Theorem 1 has been first proved by Kato Reference 16, borrowing ideas from nonlinear semigroup theory; see, e.g., Barbu’s book Reference 4. The existence and uniqueness part, as well as the energy estimates, can also be found in standard references; e.g., in the books of Taylor Reference 30, Hörmander Reference 10, and Sogge Reference 24 (in the last two the wave equation is considered, but the idea is similar). However, interestingly enough, the continuous dependence part is missing in all these references. We did find presentations of continuous dependence arguments inspired from Kato’s work in Chemin’s book Reference 3, and also on Tao’s blog Reference 26.

Our objective for the remainder of the paper will be to provide complete proofs for Theorems 1, 2, 3, and 4, which readers may take as a guide for their problem of choice. While these results are not new in the model case we consider, to the best of our knowledge this is the first time when the proofs of these results are presented in this manner. Along the way, we will also provide extensive comments and pointers to alternative methods developed along the years.

In particular, we would emphasize the frequency envelope approach for the regularization and continuous dependence parts, as well as the time discretization approach for the existence proof. The frequency envelope approach has been repeatedly used by the authors, jointly with different collaborators, in a number of papers (see, e.g., Reference 23, Reference 29, Reference 18, Reference 12, Reference 15), with some of the ideas crystalizing along the way. The version of the existence proof based on time discretization is in some sense very classical, going back to ideas which have originally appeared in the context of semigroup theory; however, its implementation is inspired from the authors’ recent work Reference 15, though the situation considered here is considerably simpler.

1.4. An outline of these notes

Our strategy will be, in each section, to provide some ideas and a broader discussion in the context of the general equation Equation 1.1 and then show how this works in detail in the context of our chosen example Equation 1.2.

In Section 2 we introduce the paradifferential form of our equations, both the main equation and its linearization. This is an idea that goes back to work of Bony Reference 6 and helps clarify the roles played by different frequency interaction modes in the equation. Another very useful reference here is Metivier’s more recent book Reference 21.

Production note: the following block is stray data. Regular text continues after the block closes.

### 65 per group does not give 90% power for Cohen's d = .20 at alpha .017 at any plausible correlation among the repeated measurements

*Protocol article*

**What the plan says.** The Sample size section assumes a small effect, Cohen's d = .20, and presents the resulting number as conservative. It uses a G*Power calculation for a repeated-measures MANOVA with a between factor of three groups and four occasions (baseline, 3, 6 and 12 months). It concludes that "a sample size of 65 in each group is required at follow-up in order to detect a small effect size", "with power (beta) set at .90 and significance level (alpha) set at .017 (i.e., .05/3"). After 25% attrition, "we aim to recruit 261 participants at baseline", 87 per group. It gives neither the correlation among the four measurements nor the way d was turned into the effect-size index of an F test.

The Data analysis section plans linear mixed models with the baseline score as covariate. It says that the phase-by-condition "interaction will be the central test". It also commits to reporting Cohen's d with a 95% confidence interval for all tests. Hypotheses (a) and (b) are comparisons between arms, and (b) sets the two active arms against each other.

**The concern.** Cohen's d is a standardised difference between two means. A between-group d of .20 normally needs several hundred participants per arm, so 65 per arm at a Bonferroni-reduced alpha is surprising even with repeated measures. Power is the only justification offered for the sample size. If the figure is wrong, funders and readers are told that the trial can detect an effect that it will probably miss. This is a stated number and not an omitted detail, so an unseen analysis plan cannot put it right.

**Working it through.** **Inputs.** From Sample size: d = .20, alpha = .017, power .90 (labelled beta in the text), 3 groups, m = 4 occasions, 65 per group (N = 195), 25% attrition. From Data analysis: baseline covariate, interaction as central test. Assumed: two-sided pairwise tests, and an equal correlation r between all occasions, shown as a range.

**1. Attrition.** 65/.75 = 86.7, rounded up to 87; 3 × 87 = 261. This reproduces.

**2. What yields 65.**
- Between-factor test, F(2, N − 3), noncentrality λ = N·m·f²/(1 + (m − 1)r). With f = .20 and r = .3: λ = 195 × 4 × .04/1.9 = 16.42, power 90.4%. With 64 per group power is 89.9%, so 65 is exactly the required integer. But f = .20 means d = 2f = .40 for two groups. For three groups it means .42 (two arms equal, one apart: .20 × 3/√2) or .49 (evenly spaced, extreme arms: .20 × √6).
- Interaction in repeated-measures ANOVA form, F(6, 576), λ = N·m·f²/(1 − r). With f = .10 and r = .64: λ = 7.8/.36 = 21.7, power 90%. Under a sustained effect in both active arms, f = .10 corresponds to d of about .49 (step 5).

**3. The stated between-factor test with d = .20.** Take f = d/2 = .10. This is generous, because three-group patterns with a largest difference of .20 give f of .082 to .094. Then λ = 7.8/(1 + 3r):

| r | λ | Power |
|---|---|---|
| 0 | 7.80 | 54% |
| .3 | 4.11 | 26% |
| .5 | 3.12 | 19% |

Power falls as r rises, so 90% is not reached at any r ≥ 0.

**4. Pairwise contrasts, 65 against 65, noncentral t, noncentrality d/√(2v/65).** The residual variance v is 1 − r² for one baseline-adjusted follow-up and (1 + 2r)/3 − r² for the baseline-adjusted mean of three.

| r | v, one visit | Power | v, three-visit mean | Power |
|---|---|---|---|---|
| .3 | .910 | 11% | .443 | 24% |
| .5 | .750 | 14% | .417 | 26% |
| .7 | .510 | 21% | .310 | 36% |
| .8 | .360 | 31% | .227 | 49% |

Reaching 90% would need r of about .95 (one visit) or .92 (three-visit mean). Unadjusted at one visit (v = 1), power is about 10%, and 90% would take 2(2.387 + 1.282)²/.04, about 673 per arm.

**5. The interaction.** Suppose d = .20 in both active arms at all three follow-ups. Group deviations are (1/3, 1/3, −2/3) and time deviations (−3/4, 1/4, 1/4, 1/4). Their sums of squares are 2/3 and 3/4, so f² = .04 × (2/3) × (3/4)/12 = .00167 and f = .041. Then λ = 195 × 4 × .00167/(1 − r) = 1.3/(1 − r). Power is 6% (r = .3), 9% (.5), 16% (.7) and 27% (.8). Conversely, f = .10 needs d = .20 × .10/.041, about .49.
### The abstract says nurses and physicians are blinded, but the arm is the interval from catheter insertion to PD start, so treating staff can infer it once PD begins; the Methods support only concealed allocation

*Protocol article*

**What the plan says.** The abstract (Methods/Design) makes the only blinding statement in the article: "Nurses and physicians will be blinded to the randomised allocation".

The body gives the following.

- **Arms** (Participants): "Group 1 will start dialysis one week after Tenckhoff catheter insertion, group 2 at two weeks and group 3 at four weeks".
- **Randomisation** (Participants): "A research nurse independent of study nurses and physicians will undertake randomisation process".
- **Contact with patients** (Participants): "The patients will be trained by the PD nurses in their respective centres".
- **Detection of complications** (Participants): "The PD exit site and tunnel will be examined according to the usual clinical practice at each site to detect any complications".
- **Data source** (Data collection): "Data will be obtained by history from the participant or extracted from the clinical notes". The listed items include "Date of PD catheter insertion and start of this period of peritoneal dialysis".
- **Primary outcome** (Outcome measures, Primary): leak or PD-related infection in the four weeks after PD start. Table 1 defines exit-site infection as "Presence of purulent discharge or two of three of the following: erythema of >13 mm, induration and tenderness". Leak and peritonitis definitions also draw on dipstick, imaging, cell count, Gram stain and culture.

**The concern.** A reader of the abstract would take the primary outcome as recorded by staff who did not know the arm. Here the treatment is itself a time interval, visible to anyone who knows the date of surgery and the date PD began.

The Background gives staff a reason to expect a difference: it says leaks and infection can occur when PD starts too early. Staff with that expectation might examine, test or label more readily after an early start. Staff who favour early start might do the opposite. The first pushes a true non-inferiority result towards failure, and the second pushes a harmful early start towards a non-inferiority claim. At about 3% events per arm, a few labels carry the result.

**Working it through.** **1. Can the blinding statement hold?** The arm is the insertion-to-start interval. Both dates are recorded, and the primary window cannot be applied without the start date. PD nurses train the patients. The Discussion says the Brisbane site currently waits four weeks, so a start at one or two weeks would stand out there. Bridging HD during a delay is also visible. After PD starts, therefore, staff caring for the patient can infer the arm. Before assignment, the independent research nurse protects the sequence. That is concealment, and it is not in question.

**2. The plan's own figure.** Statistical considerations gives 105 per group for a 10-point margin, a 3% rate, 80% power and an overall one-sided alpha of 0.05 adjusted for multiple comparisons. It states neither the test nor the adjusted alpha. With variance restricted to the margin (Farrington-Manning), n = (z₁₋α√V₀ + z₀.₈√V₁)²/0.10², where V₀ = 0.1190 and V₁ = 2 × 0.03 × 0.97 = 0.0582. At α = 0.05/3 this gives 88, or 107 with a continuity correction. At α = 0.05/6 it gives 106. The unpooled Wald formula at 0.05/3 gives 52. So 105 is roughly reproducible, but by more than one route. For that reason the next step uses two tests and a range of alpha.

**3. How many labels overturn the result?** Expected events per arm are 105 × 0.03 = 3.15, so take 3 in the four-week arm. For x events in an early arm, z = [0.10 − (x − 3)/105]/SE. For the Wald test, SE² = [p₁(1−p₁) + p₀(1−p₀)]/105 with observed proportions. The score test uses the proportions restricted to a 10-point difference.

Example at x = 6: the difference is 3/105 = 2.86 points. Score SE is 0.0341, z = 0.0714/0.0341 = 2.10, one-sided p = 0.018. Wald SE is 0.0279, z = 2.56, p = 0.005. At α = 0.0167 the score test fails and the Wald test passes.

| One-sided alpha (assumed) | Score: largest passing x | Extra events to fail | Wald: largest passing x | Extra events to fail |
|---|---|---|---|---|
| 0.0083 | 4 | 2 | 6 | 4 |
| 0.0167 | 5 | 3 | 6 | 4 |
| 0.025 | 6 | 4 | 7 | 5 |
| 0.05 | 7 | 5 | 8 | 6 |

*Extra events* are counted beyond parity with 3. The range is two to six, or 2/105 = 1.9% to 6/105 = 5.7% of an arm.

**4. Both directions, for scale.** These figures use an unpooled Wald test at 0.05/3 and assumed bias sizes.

Section 3 is devoted to the energy estimates in multiple contexts. These are presented both for the full equation, for its linearization, for its associated linear paradifferential flow, and for differences of solutions. The latter, in turn, yields the uniqueness part of the well-posedness theorem. A common misconception here has been that for well-posedness it suffices to prove energy estimates for the full equation. Instead, in our presentation we regard the bound for the linearized problem as fundamental, though, at the implementation level, it is the paradifferential flow bound that can be found at the core.

Section 4 provides two approaches for the existence part of the well-posedness theorem. The first one, more classical, is based on an iteration scheme, which works well on our model problem but may run into implementation issues in more complex problems. The second approach, which we regard as more robust, relies on time discretization, and is somewhat related to nonlinear semigroup theory, which also inspired Kato’s work. Two other possible strategies, which have played a role historically, are briefly outlined.

Section 5 introduces Tao’s notion of frequency envelopes (see for example Reference 27), which is very well suited to track the flow of energy as time progresses. This is then used to show how rough solutions can be obtained as uniform limits of smooth solutions. This is a key step in many well-posedness arguments, and helps decouple the regularity for the initial existence result from the rough data results.

Finally, Section 6 is devoted to the continuous dependence result, where we provide the modern frequency-envelope-based approach. At the same time, for a clean, elegant reinterpretation of Kato’s original strategy, we refer the reader to Tao’s blog Reference 26.

2. A menagerie of related equations

While ultimately one would want all the results stated in terms of the full nonlinear equation, any successful approach to quasi-linear problems needs to also consider a succession of closely related linear equations as well as associated reformulations of the nonlinear flow. Here we aim to motivate and describe these related flows, stripping away technicalities.

2.1. The linearized equation

This plays a key role in comparing different solutions; we will write it in the form

where stands for the differential of , which in our setting is a partial differential operator of order . One may also reinterpret the equation for the difference of two solutions as a perturbed linearized equation with a quadratic source term. Some caution is required here, because often some structure is lost in doing this, and the question is whether or not that is too much.